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Guide to Finding The Optimal Efficiency Point of your Pumping System

November 22, 2022

The pumping system holds the industrial pump in its grasp like a captive. The pump is under the control of the system. The components that make up the system are the suction and discharge vessels and the pipes, elbows, valves, filters, fittings, and instruments. The pump will respond to any changes in the system.

When the pump is asked to perform tasks it cannot perform, the result is frequent and early failure. Unscheduled downtime, reactive maintenance, and "mystery pump failure" are all terms used to describe this phenomenon. How exactly do you find out what your pump is capable of doing inside the system is part of?

The solution seems straightforward but will not always work out that way. Even though the pump curve should be accessible to and understood by everyone engaged with the pump, this is rarely the case. The identification plates on the pump and the motor include user data. The motor's identification plate has a speed indicator on it. The impeller diameter is typically denoted in inches on the pump identification plate.

There are two different approaches you may use depending on the speed of the pump and the diameter of the impeller. Read on to discover more.

First Approach

At a speed of 1,800 revolutions per minute, the estimated shutdown head of the pump in feet is equal to the impeller diameter in inches multiplied by itself. This indicates that a conventional centrifugal pump with a six-inch impeller mounted on a four-pole motor will create 34 to 38 feet of shutdown head (6 inches x 6 inches = 36 feet).

Similarly, a nine-inch impeller attached to a four-pole motor would produce about eighty-one feet of shutdown head (9 inches multiplied by 9 equals 81). And a 13-inch impeller would produce approximately 170 feet of shutdown head (13 inches times 13 inches equals 169 feet). These statistics are accurate to around 5 per cent of their stated value.

Second Approach

The best efficiency point, sometimes known as the BEP, is located at approximately 85 per cent of the shutdown head. The pump ought to be run at or very close to the point when it is at its most efficient. The term "about" is the one to focus on here. There are exceptions to this procedure, which depend on the design of the pump, the application, and the liquid. On the other hand, this accounts for approximately 90% of all centrifugal pumps. If the speed of the pump or the diameter of the impeller varies, the pump's performance will change according to what is popularly known as the affinity laws.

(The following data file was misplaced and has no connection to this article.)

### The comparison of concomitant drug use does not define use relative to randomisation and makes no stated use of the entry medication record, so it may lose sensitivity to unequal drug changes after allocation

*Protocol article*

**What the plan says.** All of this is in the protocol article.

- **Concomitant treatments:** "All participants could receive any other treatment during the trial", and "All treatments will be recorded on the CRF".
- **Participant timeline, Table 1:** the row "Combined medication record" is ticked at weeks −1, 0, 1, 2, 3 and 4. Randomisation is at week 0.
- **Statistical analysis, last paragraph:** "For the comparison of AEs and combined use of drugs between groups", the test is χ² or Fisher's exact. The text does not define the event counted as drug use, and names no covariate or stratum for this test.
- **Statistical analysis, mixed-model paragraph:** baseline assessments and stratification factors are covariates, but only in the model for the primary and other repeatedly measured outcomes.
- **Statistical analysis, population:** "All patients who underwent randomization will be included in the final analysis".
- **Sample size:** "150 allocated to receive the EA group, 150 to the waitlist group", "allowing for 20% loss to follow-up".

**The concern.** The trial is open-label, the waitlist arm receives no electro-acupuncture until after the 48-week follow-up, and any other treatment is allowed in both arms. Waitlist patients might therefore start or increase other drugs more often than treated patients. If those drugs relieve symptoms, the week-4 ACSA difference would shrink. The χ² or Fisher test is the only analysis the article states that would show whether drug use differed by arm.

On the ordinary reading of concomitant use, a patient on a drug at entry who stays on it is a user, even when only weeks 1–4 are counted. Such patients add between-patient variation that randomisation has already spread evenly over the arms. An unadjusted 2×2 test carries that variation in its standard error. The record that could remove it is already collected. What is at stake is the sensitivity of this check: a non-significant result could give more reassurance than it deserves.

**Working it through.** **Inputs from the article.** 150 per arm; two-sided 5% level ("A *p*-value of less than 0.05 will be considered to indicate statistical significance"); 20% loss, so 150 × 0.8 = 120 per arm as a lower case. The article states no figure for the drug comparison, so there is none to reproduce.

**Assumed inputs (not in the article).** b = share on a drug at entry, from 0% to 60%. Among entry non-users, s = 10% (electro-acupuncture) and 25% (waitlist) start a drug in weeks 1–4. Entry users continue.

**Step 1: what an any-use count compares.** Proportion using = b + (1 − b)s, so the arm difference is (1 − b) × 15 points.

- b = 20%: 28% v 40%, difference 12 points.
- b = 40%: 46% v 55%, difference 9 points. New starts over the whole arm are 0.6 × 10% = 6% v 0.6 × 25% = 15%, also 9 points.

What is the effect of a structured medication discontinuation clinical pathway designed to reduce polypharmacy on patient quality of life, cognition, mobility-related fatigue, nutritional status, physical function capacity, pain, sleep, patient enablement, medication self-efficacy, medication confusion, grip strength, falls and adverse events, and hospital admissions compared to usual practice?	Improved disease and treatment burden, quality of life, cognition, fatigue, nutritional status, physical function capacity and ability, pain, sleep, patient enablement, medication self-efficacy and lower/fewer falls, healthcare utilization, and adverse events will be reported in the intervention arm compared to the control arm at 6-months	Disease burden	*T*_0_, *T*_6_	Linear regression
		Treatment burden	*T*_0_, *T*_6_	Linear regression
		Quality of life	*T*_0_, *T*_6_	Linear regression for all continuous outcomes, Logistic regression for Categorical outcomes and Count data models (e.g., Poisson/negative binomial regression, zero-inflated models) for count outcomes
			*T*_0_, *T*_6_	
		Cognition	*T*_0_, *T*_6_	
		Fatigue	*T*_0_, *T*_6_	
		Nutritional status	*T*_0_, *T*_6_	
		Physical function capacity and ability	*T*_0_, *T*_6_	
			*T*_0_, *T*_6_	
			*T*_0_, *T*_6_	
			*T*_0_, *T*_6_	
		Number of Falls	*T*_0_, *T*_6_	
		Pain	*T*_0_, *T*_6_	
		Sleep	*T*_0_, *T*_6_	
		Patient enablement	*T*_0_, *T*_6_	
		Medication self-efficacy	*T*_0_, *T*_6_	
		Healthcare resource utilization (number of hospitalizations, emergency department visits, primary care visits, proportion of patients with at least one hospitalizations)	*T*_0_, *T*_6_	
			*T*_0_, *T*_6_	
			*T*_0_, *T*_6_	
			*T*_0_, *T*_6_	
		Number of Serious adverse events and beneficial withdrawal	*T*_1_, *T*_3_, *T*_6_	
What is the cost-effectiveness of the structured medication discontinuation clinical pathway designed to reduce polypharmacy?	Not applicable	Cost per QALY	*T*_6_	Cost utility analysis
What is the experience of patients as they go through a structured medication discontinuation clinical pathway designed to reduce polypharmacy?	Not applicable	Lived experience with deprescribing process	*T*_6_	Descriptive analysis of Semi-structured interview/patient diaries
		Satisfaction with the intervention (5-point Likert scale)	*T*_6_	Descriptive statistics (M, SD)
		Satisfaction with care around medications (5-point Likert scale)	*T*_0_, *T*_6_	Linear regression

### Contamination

The notion of the shutdown head is straightforward. If you were to pump into a vertical pipe, the pump would cause the liquid to be propelled upward into the pipe to a certain point, after which there would be no further opportunity to achieve elevation. Because the electric motor uses all of its available energy to keep the height constant, flow is completely stopped. This is the head of the shutoff.

Assuming you have a pump that can fill a tank at a rate of 600 GPM with water from the surrounding environment, the discharge pipe will ascend beyond the top before descending into the tank. When the discharge vessel is at capacity, it has a level that is 52 feet higher than the level in the suction vessel. The pipelines, elbows, valves, and instruments all contribute to the two feet of friction losses that are experienced by the system.

Contact us to get your pumps optimised!

Parker Pumps

29B Ormond Rd., East Geelong VIC 3219

Phone: (03) 5229 7443

Email: sales@parkerpumps.com.au

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